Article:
3 min read

When can you dismiss an employee for refusing to work overtime?

Under the Fair Work Act (FW Act), a full-time employee may refuse to work more than 38 hours a week if the additional hours are unreasonable.

Therefore, if you dismiss an employee for refusing to work additional hours, they could challenge the dismissal as a contravention of the general protections provisions in the FW Act.

In Brown v Premier Pet [2012] FMCA 1089, an employee who worked as a full-time fish keeper in a Brisbane fish store made this very claim.

Here’s the background of the case:

Premier Pet (the employer) initially offered voluntary overtime to employees to undertake routine maintenance work on non-trading days, including Saturday, Sunday and public holidays. However, after a while, the employer gave Brown (the employee) 14 days’ notice that the overtime would become mandatory and that it would require him to work three additional hours on a non-trading day once every seven to 10 non-trading days.

The employee objected and suggested that he be granted time in lieu during the working week, but the employer refused to discuss the matter and threatened him with dismissal. The employee then attempted to refer the dispute to Fair Work Australia but had his employment terminated.

In court, the employer cited that the reason for dismissal was that the employee had refused a direction to work reasonable additional hours. However, the employee claimed that by refusing to participate in the involuntary non-trading day roster, he had exercised a workplace right, namely his entitlement to refuse to work unreasonable hours. According to the employee, the employer had taken adverse action against him by dismissing him for a proscribed reason.

In a general protections claim, the FW Act requires the Court to presume that the alleged adverse action was taken for the reason put forward by the employee unless the employer can prove otherwise. Ultimately, in the above case, the Court found that the employer had not been able to demonstrate that requiring the employee to work additional hours was reasonable.

What is reasonable in terms of additional hours depends on a range of factors (set out in s 62 of the FW Act). Many of these (such as risk to employee health and safety) were not relevant in this case, but the Court considered that the following factors were:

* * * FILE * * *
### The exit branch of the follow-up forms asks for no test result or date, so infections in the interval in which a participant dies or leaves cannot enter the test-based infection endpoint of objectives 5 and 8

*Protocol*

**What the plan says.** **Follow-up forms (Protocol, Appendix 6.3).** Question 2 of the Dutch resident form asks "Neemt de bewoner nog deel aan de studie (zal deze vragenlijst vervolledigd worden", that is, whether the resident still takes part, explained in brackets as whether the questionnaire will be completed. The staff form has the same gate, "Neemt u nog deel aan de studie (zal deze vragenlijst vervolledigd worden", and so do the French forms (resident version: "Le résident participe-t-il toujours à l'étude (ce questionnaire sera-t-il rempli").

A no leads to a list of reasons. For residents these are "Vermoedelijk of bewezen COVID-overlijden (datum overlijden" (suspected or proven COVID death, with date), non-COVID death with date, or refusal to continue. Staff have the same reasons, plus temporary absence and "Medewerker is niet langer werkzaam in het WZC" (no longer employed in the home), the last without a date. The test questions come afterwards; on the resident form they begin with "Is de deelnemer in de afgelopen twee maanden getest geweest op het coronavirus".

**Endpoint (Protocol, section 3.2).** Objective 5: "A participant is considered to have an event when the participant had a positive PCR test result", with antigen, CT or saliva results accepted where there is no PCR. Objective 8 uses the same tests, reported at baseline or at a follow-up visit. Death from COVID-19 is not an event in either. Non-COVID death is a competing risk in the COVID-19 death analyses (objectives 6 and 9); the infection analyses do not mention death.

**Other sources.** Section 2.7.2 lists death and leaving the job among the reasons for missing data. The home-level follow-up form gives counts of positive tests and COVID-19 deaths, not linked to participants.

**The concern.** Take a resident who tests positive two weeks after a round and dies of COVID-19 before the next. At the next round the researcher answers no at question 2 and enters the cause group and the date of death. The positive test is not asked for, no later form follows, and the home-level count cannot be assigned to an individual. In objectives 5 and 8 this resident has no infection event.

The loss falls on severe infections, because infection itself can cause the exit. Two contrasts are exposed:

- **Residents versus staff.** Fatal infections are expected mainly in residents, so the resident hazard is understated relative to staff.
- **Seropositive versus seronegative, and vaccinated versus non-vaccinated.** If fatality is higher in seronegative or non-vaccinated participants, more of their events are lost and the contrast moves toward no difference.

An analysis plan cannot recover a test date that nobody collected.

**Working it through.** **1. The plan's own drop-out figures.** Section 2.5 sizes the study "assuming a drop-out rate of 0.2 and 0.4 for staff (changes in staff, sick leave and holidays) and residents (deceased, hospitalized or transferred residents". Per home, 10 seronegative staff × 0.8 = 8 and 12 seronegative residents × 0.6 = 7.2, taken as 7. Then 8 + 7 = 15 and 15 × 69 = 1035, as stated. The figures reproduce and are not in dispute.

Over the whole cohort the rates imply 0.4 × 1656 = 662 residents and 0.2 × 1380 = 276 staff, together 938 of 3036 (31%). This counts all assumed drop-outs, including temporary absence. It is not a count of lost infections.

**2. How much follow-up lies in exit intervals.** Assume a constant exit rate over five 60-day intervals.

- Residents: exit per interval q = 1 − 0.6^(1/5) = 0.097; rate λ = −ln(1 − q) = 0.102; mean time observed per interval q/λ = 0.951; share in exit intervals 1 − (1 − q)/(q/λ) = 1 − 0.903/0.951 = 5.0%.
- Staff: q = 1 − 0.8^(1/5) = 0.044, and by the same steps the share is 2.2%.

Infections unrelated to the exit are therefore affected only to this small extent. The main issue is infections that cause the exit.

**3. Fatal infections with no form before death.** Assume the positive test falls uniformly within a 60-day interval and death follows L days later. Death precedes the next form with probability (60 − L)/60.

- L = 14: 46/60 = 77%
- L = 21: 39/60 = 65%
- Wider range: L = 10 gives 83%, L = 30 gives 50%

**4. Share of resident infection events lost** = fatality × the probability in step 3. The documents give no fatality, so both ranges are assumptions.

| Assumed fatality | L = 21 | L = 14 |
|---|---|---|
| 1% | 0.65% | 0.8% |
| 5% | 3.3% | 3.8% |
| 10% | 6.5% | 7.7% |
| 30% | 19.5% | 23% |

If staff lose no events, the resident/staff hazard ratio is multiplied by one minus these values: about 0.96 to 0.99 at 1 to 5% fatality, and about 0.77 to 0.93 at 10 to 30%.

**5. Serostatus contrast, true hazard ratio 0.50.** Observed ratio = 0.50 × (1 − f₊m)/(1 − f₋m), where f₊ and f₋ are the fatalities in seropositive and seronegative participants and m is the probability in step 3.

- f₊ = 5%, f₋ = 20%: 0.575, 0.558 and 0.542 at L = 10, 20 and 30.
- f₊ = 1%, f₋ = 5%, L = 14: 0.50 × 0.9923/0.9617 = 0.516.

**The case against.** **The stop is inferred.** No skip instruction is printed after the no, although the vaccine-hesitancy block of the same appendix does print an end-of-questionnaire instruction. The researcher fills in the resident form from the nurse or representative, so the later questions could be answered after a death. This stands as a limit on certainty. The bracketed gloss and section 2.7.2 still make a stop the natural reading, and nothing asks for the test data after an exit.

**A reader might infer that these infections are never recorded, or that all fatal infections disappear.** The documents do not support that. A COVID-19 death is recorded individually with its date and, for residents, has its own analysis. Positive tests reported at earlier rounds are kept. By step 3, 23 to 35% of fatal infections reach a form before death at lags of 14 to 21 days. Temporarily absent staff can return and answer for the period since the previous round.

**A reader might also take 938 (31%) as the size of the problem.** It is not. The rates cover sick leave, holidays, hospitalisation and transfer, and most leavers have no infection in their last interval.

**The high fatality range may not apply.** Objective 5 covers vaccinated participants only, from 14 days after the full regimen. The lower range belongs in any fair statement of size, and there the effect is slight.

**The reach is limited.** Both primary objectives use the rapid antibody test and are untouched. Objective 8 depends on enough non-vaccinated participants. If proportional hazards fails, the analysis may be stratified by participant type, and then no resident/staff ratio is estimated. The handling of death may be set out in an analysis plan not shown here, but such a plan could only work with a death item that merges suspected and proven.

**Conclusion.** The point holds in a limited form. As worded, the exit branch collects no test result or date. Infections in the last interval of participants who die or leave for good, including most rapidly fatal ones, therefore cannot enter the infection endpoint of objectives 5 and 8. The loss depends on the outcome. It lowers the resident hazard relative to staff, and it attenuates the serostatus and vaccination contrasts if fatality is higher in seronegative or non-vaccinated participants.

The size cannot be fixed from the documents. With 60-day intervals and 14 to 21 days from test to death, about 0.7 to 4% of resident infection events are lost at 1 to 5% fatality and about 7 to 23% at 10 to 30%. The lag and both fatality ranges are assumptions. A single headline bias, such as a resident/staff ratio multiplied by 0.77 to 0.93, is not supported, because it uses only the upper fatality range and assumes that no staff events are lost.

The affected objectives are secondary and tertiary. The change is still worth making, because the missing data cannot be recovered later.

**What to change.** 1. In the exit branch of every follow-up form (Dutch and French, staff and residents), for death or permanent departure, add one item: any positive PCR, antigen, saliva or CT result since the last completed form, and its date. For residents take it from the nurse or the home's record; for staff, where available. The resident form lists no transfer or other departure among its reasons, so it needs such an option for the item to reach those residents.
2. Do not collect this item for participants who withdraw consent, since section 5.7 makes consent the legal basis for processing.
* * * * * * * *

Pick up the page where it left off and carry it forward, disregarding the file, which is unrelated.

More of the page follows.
• The employee’s personal circumstances, including his family responsibilities. The employee lived with his mother who required his assistance and he also conducted a business as an internet retailer of swords and wanted to devote his time to that. The employee also did not want to work more than 38 hours a week because of the effect it might have on his obligation to make contributions from his income to his trustee in bankruptcy.
  • Lack of negotiation or discussion about the proposed involuntary roster. The employer did not attempt to discuss or negotiate the issue with the employee, nor did it entertain any of the employee’s suggestions (e.g. taking time in lieu during the week).
  • The employer’s failure to provide evidence of the amount of overtime employees at the business usually worked. By failing to produce this evidence, the employer couldn’t demonstrate that requiring the employee to work involuntary overtime was reasonable because the Court had nothing to compare it to.

So what can you learn from this case?

  • Before you discipline or dismiss an employee for refusing to work overtime, you need to be able to prove that it was not unreasonable to require the employee to work those hours. Section 62 of the FW Act sets out some of the factors that are relevant to this question, but it is not an exhaustive list, so you will need to gather your own evidence and try to consider all angles.
  • You need to be prepared to consult with an employee and listen to his or her objections about an overtime requirement before seeking to discipline them for not meeting it.

And one more thing to remember…

If an employee fails to comply with a lawful and reasonable direction to work a reasonable amount of overtime, then the employee may be guilty of serious misconduct. This would mean that you could dismiss them without notice.

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